Panama Canal Chokepoint: Soaring Tanker Rates Signal Supply Chain Woes

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Yet another signal on the Panama Canal situation is flashing red: Spot rates are surging for product carriers — specialized tankers carrying diesel, gasoline, and jet fuel — that transit the waterway, reports Freight Waves.

Transit delays squeeze tanker supply

Looking back at Argus’ historical data, there is no precedent on these routes for the run-up in rates during November. In past years, rates have increased only moderately, or decreased, during this month.

“The transit delays are squeezing tanker supply available in the Gulf by slowing their return to the Atlantic Basin,” explained Watt. With about a third of U.S. refined products exports reaching Latin America’s Pacific coast — Chile, Peru, Ecuador, and Mexico’s west coast — that’s a significant number of tankers being held up on the way back.

Vessel-tracking data from MarineTraffic showed 20 product tankers waiting at the Pacific entrance to the canal on Thursday.

“Vessels without booked transit slots are waiting up to four weeks to transit the canal’s lock system. Tanker operators are charging premiums to carry cargoes across the Panama Canal because they know they’ll have to either wait in line or secure a transit slot on the return journey,” Watt said, noting that a transit slot for an MR product tanker can cost as much as $1 million.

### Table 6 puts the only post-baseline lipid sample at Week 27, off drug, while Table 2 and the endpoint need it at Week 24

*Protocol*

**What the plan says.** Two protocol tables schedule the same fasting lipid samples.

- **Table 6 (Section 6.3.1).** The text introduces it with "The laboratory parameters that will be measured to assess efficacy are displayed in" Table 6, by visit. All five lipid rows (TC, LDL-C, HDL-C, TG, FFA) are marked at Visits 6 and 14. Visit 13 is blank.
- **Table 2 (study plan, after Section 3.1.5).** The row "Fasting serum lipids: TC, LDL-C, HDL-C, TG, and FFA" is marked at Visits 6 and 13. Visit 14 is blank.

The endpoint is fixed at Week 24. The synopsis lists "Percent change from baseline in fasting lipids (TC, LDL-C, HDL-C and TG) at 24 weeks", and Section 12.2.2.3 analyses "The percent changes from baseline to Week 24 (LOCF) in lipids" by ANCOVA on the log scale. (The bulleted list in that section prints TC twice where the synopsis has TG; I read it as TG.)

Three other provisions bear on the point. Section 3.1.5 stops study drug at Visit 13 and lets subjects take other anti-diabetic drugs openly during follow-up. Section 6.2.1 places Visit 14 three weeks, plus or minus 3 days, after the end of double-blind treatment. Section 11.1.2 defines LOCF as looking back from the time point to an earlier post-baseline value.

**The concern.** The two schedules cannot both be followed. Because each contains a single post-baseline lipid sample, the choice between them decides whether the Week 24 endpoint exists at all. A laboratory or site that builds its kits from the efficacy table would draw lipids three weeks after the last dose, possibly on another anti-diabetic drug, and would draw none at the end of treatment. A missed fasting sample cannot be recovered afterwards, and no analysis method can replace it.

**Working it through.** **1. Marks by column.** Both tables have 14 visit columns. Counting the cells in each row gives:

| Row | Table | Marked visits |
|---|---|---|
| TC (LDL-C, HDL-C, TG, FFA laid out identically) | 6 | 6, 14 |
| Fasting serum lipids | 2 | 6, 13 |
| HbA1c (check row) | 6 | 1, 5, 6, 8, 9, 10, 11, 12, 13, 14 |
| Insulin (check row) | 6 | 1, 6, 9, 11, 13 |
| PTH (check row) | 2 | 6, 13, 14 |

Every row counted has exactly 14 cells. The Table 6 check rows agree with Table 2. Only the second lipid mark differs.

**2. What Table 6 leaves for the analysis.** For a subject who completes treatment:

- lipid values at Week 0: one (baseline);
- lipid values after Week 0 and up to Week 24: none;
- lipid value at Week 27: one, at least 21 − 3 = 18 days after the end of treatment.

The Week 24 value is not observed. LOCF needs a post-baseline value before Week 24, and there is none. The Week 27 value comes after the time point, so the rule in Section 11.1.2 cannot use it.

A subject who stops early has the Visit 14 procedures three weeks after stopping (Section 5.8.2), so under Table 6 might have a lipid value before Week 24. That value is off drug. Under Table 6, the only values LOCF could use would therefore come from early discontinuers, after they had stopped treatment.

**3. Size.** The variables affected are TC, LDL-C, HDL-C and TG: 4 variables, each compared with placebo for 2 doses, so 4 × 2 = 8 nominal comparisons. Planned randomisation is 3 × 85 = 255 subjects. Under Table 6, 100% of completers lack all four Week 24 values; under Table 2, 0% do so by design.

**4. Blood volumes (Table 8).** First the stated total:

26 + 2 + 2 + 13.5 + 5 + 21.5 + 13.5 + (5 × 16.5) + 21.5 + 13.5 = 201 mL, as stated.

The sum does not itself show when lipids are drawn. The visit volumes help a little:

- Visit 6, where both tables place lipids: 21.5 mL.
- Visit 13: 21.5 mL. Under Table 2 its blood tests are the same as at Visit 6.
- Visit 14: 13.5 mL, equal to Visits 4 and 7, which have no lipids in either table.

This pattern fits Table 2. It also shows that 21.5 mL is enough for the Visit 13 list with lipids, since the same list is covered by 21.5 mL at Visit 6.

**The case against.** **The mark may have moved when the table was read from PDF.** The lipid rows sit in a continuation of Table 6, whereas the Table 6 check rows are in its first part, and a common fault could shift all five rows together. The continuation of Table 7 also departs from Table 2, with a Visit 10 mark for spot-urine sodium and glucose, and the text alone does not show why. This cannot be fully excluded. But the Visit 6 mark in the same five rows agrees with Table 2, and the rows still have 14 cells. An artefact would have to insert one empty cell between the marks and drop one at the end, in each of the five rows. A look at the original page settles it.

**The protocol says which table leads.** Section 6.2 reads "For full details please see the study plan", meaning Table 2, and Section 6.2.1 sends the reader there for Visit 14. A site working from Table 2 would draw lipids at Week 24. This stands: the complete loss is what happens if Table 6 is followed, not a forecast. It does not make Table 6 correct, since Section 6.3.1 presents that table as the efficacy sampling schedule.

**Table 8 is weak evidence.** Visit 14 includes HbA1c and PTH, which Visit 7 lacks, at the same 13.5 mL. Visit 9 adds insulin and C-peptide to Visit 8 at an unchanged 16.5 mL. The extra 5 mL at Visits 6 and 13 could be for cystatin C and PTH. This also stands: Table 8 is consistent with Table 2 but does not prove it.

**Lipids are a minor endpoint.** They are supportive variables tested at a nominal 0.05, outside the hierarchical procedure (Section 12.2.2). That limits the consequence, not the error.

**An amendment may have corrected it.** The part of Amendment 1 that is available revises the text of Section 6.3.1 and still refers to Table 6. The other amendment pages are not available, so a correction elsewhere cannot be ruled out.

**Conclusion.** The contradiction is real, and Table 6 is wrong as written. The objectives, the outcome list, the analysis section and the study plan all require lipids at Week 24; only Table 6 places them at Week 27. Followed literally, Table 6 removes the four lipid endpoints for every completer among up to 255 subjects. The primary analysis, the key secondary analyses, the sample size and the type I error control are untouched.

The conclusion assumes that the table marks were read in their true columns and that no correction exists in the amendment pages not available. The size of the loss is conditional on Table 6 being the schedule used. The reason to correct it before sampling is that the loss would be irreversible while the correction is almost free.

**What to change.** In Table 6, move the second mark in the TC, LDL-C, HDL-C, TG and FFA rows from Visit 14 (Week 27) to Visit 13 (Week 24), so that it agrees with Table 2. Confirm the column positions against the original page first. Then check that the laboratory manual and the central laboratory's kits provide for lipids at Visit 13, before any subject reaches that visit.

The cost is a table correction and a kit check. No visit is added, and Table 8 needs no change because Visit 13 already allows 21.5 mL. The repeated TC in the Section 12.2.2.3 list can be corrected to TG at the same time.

Tanker ‘migration’ factors

The cure for high prices is high prices. The historic rates being achieved by MRs in the U.S. Gulf-to-west coast route should attract more tankers, bringing rates off their peak.

“Looking ahead, the canal delays are likely to continue well into next year, but U.S. Gulf Coast rates may retreat as tanker operators ballast across the Atlantic from Europe to capitalize on the high-earning journeys in the U.S. Gulf,” said Watt.

On the other hand, the Atlantic Basin vessel supply is usually “balanced” by-product tankers migrating from the Pacific Basin. The Panama Canal crisis may stymie this option.

Rates for MRs in the Pacific Basin are much lower than in the Atlantic. According to Clarkson Securities analyst Frode Mørkedal, “The sustained strength [in MR rates] is primarily due to market tightness in the Atlantic region. The Pacific market tells a different story, with rates significantly lagging.

“A key factor contributing to the subdued Pacific market compared to last year is the reduced volume of Chinese exports, a consequence of the absence of additional export quotas.

“Although there is a significant difference in earnings between the Atlantic and the Pacific, the Panama Canal disruptions make it harder for vessels to ballast from Asia to the U.S.,” said Mørkedal.

Vortexa analyst Mary Melton made the same point in a market commentary on Nov. 24. “Panama Canal congestion could create global fleet distribution rigidity” and “uncertainty for MRs migrating to the Atlantic Basin,” she wrote.

“Moving forward, fleet inflexibility looks likely, as repositioning and migration may be more difficult.”

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Source: Freight Waves